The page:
“Mental health is a lot of things. Being with myself and my thoughts,” junior Georgie Bowen said. Bowen has troubles with anxiety, but never let them conflict her. However, her environment soon became toxic. “With other [peers] it became a competition…they brought up past friend groups and encouraged self harm and suicidal thoughts.”

This is a cut and clear example of something that should be talked about, so students can understand the true consequences of such behaviors.

Teacher Ryan Davis has made it a priority to establish a safe environment in his classroom for all students.  Davis has had past struggles with mental health, and still endures some of those issues today. Despite this, he refuses to make mental health a touchy subject.

“I think that the stigma with mental illness is archaic and ridiculous. I think that in order for us to grow as a society, more people need to be candid about what they’re going through,” he stated. Hiding something as serious as a mental illness can make the whole situation worse. “If you were suffering with cancer you wouldn’t think about hiding it from anybody, if you’re suffering from depression or an anxiety disorder, something like that, then I don’t understand why you would want to hide that from people.”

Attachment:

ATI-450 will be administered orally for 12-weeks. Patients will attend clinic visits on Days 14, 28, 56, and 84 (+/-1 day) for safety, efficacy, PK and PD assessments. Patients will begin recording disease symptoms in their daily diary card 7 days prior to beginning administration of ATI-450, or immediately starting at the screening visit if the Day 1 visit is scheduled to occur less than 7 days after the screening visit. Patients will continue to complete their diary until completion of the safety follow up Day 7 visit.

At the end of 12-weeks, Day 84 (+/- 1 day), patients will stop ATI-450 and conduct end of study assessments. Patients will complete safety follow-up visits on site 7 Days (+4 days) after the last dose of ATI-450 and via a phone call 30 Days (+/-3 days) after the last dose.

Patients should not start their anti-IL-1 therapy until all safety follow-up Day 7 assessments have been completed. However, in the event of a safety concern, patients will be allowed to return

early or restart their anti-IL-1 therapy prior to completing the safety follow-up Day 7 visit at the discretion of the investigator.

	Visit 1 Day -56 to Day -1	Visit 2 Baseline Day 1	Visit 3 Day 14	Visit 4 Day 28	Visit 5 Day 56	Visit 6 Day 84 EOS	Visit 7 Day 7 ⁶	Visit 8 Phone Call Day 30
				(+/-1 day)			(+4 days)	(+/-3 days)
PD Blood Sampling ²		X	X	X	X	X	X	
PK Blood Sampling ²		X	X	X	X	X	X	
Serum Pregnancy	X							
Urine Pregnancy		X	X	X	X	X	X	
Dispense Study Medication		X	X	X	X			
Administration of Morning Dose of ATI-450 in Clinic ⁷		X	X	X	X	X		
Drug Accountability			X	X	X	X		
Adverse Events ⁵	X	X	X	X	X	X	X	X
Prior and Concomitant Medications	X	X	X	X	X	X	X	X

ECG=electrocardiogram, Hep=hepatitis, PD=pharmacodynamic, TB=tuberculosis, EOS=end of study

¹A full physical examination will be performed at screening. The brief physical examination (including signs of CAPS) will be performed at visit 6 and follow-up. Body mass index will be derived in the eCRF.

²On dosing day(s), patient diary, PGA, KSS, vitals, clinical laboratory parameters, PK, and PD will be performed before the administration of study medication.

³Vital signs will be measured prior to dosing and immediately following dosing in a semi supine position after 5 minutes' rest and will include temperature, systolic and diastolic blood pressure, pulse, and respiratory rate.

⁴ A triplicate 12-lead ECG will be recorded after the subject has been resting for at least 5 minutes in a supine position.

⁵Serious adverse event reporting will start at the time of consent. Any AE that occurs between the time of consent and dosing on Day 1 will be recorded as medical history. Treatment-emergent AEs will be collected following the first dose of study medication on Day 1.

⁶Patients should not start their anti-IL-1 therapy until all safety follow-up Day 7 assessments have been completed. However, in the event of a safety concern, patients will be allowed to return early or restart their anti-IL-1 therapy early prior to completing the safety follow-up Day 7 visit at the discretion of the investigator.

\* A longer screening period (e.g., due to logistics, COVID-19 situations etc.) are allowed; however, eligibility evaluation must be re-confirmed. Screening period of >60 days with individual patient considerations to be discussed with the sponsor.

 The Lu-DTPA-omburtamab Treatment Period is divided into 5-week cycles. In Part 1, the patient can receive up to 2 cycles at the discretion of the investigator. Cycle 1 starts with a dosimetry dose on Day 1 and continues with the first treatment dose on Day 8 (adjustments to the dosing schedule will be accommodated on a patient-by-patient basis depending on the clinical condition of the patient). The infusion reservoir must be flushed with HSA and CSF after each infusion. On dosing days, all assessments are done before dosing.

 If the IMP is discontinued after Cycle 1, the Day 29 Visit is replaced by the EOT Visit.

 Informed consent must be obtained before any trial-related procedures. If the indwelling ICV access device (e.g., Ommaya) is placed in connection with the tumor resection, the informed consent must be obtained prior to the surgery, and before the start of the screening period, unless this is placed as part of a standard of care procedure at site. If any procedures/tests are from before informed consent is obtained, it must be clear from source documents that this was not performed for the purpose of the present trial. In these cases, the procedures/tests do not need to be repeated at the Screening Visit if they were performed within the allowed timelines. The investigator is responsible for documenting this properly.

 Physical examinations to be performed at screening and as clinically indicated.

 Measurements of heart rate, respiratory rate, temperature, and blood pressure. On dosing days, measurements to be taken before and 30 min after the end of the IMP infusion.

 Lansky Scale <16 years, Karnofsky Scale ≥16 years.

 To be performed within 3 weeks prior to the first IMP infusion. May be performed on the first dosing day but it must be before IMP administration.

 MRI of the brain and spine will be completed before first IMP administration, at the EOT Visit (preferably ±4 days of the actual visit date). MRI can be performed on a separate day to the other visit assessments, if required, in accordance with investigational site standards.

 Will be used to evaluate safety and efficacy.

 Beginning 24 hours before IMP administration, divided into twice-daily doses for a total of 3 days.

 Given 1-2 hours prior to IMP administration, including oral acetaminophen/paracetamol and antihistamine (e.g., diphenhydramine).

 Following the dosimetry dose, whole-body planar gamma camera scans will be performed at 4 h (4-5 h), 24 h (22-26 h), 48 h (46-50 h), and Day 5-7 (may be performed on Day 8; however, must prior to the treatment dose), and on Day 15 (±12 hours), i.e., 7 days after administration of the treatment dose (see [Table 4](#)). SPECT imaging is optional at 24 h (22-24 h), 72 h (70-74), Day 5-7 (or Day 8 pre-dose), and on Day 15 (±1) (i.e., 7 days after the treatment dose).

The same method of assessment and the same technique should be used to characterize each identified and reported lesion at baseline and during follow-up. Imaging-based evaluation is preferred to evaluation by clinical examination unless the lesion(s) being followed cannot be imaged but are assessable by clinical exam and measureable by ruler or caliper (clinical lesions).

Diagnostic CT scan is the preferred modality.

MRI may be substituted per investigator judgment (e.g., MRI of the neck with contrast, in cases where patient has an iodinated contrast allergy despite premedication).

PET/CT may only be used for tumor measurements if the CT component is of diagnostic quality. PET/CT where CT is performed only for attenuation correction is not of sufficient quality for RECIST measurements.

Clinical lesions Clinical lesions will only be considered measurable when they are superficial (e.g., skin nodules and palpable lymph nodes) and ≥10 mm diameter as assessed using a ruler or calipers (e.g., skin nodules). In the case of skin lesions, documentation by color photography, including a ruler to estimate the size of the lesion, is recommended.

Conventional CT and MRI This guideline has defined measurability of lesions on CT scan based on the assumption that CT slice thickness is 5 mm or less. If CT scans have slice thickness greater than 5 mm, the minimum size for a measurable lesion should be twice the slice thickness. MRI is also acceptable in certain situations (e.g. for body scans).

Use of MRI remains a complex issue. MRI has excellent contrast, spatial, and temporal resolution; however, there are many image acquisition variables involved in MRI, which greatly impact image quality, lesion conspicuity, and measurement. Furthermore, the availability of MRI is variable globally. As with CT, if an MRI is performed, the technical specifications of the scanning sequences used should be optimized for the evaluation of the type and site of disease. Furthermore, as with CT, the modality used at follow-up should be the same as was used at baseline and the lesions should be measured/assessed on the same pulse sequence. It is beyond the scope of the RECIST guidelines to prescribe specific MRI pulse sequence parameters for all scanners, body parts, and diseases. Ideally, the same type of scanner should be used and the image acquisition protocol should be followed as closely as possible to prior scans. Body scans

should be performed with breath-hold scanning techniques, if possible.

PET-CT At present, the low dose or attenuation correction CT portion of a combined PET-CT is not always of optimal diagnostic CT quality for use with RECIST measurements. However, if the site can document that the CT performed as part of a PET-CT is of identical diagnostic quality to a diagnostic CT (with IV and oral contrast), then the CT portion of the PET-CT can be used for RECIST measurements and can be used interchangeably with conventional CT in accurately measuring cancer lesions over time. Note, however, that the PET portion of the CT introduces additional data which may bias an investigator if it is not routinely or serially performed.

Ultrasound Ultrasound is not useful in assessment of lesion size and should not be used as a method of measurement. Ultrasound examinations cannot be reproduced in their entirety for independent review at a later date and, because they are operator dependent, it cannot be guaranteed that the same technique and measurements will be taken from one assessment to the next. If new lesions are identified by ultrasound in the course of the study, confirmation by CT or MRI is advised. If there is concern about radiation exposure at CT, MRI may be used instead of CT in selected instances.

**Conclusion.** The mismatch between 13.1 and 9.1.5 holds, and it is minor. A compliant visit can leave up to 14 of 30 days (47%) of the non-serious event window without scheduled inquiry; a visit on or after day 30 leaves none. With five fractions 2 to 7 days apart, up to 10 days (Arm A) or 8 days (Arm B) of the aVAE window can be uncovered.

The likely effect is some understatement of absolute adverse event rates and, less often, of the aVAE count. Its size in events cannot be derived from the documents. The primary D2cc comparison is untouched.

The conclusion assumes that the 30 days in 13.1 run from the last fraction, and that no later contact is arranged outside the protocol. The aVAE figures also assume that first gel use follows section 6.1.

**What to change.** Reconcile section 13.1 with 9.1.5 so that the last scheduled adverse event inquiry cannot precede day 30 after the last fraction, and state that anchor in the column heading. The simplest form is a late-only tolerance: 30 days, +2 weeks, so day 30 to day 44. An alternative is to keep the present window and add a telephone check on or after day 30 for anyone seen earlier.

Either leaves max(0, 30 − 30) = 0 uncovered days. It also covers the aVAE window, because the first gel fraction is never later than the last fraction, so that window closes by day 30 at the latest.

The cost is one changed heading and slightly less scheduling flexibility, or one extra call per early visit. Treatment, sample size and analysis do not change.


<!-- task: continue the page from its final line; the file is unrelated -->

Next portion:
If more teachers were as candid as Davis, Timber Creek would be received as a place of asylum.

“I think teachers should be a little more open… If people were more open to [talking about mental illness] then students wouldn’t hide such a big secret.”

Believe it or not, teachers have a huge affect on students. Mr. Davis had something to say to students as well, “Treat every body as though they are having the worst day of their life…Students in this school know someone who committed suicide, it doesn’t just go away. Having that scar on your mind stays with you for a long time, it doesn’t go away.”